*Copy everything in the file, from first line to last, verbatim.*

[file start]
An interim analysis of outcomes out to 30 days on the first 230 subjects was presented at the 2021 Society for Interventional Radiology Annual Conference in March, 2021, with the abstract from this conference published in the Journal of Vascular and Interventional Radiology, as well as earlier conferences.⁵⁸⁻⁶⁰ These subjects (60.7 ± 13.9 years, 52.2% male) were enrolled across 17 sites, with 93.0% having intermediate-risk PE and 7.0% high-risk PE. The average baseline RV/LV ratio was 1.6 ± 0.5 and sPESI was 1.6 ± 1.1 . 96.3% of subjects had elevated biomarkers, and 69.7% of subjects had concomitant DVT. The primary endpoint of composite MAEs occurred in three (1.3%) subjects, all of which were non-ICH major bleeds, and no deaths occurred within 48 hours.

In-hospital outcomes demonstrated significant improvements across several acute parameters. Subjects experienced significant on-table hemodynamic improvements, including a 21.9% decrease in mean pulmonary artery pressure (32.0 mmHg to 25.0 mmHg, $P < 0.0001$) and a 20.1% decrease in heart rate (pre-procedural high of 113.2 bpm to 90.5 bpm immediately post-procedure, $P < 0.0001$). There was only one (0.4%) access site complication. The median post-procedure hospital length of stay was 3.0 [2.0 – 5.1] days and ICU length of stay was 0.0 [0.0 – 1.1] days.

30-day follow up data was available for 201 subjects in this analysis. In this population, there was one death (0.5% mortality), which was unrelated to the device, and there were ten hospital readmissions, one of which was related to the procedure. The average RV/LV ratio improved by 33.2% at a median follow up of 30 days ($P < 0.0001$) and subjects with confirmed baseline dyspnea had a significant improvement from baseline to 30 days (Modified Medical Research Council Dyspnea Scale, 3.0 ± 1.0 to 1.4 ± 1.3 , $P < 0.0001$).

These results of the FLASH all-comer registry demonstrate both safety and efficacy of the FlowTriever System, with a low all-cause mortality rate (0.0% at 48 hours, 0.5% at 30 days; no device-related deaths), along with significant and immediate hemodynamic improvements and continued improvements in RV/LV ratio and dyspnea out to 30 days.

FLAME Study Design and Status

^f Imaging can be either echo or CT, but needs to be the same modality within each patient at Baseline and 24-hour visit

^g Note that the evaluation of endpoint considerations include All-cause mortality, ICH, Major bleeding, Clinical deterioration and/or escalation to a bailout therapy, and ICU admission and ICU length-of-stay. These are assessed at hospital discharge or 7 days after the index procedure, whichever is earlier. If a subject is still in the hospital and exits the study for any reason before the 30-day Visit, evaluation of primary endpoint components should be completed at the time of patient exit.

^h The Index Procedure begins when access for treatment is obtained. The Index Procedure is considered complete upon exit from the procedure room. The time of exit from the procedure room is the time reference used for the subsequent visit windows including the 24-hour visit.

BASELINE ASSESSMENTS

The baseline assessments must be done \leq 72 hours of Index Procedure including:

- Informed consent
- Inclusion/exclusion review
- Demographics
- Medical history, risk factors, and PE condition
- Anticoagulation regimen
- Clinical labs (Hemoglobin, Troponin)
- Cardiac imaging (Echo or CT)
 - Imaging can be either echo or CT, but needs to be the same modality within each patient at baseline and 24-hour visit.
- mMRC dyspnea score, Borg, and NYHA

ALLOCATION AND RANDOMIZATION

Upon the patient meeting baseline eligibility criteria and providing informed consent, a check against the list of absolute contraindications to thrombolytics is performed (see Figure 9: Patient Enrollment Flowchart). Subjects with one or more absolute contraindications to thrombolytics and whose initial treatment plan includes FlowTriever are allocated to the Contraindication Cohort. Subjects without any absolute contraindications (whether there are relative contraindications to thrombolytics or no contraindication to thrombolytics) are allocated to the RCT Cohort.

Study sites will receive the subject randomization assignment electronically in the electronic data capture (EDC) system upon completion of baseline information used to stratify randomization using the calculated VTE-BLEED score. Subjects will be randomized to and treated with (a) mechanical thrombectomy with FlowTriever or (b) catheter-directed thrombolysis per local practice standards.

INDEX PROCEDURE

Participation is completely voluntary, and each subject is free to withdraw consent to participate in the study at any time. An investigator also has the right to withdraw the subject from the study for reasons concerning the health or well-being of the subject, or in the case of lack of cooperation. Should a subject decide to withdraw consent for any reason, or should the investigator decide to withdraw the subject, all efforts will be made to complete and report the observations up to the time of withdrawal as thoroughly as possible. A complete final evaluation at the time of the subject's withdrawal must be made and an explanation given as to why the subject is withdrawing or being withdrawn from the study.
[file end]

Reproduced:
An interim analysis of outcomes out to 30 days on the first 230 subjects was presented at the 2021 Society for Interventional Radiology Annual Conference in March, 2021, with the abstract from this conference published in the Journal of Vascular and Interventional Radiology, as well as earlier conferences.⁵⁸⁻⁶⁰ These subjects (60.7 ± 13.9 years, 52.2% male) were enrolled across 17 sites, with 93.0% having intermediate-risk PE and 7.0% high-risk PE. The average baseline RV/LV ratio was 1.6 ± 0.5 and sPESI was 1.6 ± 1.1 . 96.3% of subjects had elevated biomarkers, and 69.7% of subjects had concomitant DVT. The primary endpoint of composite MAEs occurred in three (1.3%) subjects, all of which were non-ICH major bleeds, and no deaths occurred within 48 hours.

In-hospital outcomes demonstrated significant improvements across several acute parameters. Subjects experienced significant on-table hemodynamic improvements, including a 21.9% decrease in mean pulmonary artery pressure (32.0 mmHg to 25.0 mmHg, $P < 0.0001$) and a 20.1% decrease in heart rate (pre-procedural high of 113.2 bpm to 90.5 bpm immediately post-procedure, $P < 0.0001$). There was only one (0.4%) access site complication. The median post-procedure hospital length of stay was 3.0 [2.0 – 5.1] days and ICU length of stay was 0.0 [0.0 – 1.1] days.

30-day follow up data was available for 201 subjects in this analysis. In this population, there was one death (0.5% mortality), which was unrelated to the device, and there were ten hospital readmissions, one of which was related to the procedure. The average RV/LV ratio improved by 33.2% at a median follow up of 30 days ($P < 0.0001$) and subjects with confirmed baseline dyspnea had a significant improvement from baseline to 30 days (Modified Medical Research Council Dyspnea Scale, 3.0 ± 1.0 to 1.4 ± 1.3 , $P < 0.0001$).

These results of the FLASH all-comer registry demonstrate both safety and efficacy of the FlowTriever System, with a low all-cause mortality rate (0.0% at 48 hours, 0.5% at 30 days; no device-related deaths), along with significant and immediate hemodynamic improvements and continued improvements in RV/LV ratio and dyspnea out to 30 days.

FLAME Study Design and Status

^f Imaging can be either echo or CT, but needs to be the same modality within each patient at Baseline and 24-hour visit

^g Note that the evaluation of endpoint considerations include All-cause mortality, ICH, Major bleeding, Clinical deterioration and/or escalation to a bailout therapy, and ICU admission and ICU length-of-stay. These are assessed at hospital discharge or 7 days after the index procedure, whichever is earlier. If a subject is still in the hospital and exits the study for any reason before the 30-day Visit, evaluation of primary endpoint components should be completed at the time of patient exit.

^h The Index Procedure begins when access for treatment is obtained. The Index Procedure is considered complete upon exit from the procedure room. The time of exit from the procedure room is the time reference used for the subsequent visit windows including the 24-hour visit.

BASELINE ASSESSMENTS

The baseline assessments must be done \leq 72 hours of Index Procedure including:

- Informed consent
- Inclusion/exclusion review
- Demographics
- Medical history, risk factors, and PE condition
- Anticoagulation regimen
- Clinical labs (Hemoglobin, Troponin)
- Cardiac imaging (Echo or CT)
 - Imaging can be either echo or CT, but needs to be the same modality within each patient at baseline and 24-hour visit.
- mMRC dyspnea score, Borg, and NYHA

ALLOCATION AND RANDOMIZATION

Upon the patient meeting baseline eligibility criteria and providing informed consent, a check against the list of absolute contraindications to thrombolytics is performed (see Figure 9: Patient Enrollment Flowchart). Subjects with one or more absolute contraindications to thrombolytics and whose initial treatment plan includes FlowTriever are allocated to the Contraindication Cohort. Subjects without any absolute contraindications (whether there are relative contraindications to thrombolytics or no contraindication to thrombolytics) are allocated to the RCT Cohort.

Study sites will receive the subject randomization assignment electronically in the electronic data capture (EDC) system upon completion of baseline information used to stratify randomization using the calculated VTE-BLEED score. Subjects will be randomized to and treated with (a) mechanical thrombectomy with FlowTriever or (b) catheter-directed thrombolysis per local practice standards.

INDEX PROCEDURE

Participation is completely voluntary, and each subject is free to withdraw consent to participate in the study at any time. An investigator also has the right to withdraw the subject from the study for reasons concerning the health or well-being of the subject, or in the case of lack of cooperation. Should a subject decide to withdraw consent for any reason, or should the investigator decide to withdraw the subject, all efforts will be made to complete and report the observations up to the time of withdrawal as thoroughly as possible. A complete final evaluation at the time of the subject's withdrawal must be made and an explanation given as to why the subject is withdrawing or being withdrawn from the study.